don't take the link personally :) but these should get you going :

Here is a small example for Python 3 (make sure you have a recent version due to the use of f-strings!) that I have concocted:

--- Code: ---import re

# Add new patterns as required here
regexs = [re.compile("T(\d+)\s*?M6"),       # T followed by a number, followed by optional whitespace and M6
          re.compile("M6\s*?T(\d+)")]            # M6 followed by optional whitespace, then T and a number

with open("test.gcode") as f:
    lines = f.readlines()       # Let's be lazy and read the entire file into memory
                                # It can obviously be done line by line too, since we are analyzing
                                # the content by lines anyway

    for line_no, line in enumerate(lines):
        for r in regexs:
            match =, line)  # Search through the string to see if there is match for our regex

            if match is not None:
                # assume that there is only a single match on a line - group #1
                group =        # Group 0 - entire thing matched by the regex, groups 1-n are content of the parentheses
                number = int(group)           # Get rid of any leading zeroes and converts it to number

                print(f"{line_no}: Match at characters {match.start(1)}:{match.end(1)}, found: {number}")

--- End code ---

(if the formatting/whitespace gets mangled by the forum, here is a better copy: )

It is not the only way to do it, likely not the most efficient neither and there is zero error checking for brevity but it does what you are after. It assumes your GCode is in a file "test.gcode" in the same directory. If I run it on your example GCode, it prints:

--- Code: ---$ python3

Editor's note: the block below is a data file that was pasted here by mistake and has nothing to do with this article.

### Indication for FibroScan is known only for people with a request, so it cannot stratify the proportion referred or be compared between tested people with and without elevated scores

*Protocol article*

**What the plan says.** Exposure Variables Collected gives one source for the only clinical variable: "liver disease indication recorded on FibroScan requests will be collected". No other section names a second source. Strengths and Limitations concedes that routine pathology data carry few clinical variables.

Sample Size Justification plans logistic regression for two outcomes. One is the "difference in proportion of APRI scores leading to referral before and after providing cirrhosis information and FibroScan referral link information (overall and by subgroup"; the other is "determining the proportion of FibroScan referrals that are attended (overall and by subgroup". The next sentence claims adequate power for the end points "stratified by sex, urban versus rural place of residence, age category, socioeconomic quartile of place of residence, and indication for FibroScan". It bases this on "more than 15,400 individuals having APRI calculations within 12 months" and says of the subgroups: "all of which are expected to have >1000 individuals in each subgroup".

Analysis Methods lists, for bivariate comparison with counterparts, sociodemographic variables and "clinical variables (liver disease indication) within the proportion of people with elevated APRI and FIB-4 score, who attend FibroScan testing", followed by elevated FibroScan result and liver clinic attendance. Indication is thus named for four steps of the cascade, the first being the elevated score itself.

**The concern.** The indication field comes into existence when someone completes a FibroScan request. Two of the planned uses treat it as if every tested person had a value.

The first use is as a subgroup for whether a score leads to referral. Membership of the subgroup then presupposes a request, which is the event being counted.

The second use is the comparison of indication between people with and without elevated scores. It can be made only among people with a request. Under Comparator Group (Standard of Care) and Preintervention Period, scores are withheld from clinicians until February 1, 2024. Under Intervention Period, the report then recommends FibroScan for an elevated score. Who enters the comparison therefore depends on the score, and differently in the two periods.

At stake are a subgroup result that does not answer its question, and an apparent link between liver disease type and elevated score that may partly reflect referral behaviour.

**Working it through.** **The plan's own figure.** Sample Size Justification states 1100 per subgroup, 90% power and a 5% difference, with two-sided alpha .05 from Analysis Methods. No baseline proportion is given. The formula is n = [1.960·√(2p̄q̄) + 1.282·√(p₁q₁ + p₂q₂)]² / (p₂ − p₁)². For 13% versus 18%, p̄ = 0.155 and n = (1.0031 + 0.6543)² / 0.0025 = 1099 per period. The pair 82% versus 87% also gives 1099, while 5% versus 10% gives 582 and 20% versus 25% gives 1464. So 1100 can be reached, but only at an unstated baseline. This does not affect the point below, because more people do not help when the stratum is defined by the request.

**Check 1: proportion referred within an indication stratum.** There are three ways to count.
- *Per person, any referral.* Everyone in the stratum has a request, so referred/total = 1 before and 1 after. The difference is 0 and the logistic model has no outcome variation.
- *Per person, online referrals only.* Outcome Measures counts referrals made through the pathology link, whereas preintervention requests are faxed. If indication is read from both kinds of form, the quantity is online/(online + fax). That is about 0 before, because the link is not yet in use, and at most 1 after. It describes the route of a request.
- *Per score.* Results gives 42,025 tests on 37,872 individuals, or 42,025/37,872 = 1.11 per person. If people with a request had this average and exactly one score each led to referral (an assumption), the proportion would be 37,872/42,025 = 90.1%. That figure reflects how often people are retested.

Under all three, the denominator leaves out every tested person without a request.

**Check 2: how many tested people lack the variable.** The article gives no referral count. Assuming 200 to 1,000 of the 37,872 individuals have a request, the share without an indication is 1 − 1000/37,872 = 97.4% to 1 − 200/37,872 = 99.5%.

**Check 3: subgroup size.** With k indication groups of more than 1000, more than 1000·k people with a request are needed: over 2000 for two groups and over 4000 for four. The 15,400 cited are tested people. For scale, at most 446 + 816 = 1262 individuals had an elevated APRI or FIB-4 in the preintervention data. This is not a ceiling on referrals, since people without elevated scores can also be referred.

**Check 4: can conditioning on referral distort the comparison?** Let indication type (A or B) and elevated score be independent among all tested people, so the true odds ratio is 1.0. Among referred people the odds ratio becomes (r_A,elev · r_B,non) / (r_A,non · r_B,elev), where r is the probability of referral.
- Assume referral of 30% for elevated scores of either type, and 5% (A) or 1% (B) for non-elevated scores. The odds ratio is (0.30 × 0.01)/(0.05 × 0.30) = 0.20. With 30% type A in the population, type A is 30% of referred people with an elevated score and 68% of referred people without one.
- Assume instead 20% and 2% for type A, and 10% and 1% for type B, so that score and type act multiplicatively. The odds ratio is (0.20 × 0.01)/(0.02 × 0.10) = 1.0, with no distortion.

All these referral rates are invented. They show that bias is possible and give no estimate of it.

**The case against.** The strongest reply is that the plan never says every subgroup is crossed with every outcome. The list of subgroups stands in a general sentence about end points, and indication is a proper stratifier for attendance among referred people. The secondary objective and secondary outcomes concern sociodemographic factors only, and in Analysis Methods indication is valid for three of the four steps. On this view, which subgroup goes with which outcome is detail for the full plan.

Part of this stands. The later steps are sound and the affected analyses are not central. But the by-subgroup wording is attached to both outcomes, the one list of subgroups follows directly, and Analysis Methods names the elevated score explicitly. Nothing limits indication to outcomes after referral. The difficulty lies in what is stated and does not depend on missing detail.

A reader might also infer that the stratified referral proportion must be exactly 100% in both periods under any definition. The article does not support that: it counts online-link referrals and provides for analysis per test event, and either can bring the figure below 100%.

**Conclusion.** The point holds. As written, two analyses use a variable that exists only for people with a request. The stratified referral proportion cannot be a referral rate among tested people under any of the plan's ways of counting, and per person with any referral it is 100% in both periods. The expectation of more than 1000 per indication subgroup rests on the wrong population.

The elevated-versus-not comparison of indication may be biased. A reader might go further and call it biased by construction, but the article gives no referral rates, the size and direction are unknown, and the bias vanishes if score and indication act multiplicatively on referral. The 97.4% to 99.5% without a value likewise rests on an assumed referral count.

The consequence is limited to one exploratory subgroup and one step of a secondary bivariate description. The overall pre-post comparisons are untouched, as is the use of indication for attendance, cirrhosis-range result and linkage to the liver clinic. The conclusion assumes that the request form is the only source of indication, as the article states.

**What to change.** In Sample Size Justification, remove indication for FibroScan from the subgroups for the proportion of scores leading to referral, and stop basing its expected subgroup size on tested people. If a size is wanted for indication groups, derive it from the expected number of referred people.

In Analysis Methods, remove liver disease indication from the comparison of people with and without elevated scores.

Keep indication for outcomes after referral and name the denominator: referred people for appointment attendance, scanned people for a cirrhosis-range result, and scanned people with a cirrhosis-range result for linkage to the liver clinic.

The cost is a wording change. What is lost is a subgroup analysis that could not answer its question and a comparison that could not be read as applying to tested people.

10: Match at characters 1:2, found: 2
--- End code ---

(10 is a line number, 1:2 - character position where the match on that line is and finally the number following the T)

It uses regular expressions, they are probably the easiest way how to code this if you have multiple ways the things could be written - different order, optional whitespace, leading zeroes or not, etc. Doing this manually by searching through the string would get really really painful fast, even though Python has good facilities to do that.

The script has the patterns in a list and runs through them, the idea is that you could have a lot of different patterns so a single regex with alternatives would get unwieldy really fast. Instead of printing you can then call some function to process the data or even modify the string and output a modified version - up to you.

Regular expressions are not that complex if you keep it to small patterns. I have found this tool really useful for testing stuff out quickly:

If you try the expressions I have used there you will get a detailed explanation of what they do as well.


--- Quote from: janoc on October 13, 2019, 09:26:18 pm ---Here is a small example for Python 3 (make sure you have a recent version due to the use of f-strings!) that I have concocted:
--- End quote ---

Wow, thanks.....trying this example. RegEx looks like it is worth the cost of learning for this type of data extraction. I ran my full file through it and it works well. The code is concise.

Since it returns the line number, I can use that to look for additional data before and after the M6. It also looks like RegEx is an easy way to ignore g-code comments that are encapsulated in parentheses:  (comment with M6 T6)

...continuing to experiment.